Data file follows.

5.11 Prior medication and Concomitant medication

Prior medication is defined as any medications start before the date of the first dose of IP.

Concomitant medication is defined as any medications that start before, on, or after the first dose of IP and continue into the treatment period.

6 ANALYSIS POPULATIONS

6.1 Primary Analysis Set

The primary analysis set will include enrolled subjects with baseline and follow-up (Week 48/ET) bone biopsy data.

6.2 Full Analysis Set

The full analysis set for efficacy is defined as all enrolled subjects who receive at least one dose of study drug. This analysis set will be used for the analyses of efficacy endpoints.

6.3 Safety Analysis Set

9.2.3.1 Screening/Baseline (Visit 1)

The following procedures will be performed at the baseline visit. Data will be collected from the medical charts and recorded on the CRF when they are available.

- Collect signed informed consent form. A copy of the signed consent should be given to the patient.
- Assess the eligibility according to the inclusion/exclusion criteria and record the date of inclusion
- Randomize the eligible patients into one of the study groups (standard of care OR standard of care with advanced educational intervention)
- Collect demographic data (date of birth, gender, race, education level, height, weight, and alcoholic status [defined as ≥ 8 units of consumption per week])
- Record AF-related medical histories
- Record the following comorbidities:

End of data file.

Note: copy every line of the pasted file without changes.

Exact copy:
5.11 Prior medication and Concomitant medication

Prior medication is defined as any medications start before the date of the first dose of IP.

Concomitant medication is defined as any medications that start before, on, or after the first dose of IP and continue into the treatment period.

6 ANALYSIS POPULATIONS

6.1 Primary Analysis Set

The primary analysis set will include enrolled subjects with baseline and follow-up (Week 48/ET) bone biopsy data.

6.2 Full Analysis Set

The full analysis set for efficacy is defined as all enrolled subjects who receive at least one dose of study drug. This analysis set will be used for the analyses of efficacy endpoints.

6.3 Safety Analysis Set

9.2.3.1 Screening/Baseline (Visit 1)

The following procedures will be performed at the baseline visit. Data will be collected from the medical charts and recorded on the CRF when they are available.

- Collect signed informed consent form. A copy of the signed consent should be given to the patient.
- Assess the eligibility according to the inclusion/exclusion criteria and record the date of inclusion
- Randomize the eligible patients into one of the study groups (standard of care OR standard of care with advanced educational intervention)
- Collect demographic data (date of birth, gender, race, education level, height, weight, and alcoholic status [defined as ≥ 8 units of consumption per week])
- Record AF-related medical histories
- Record the following comorbidities: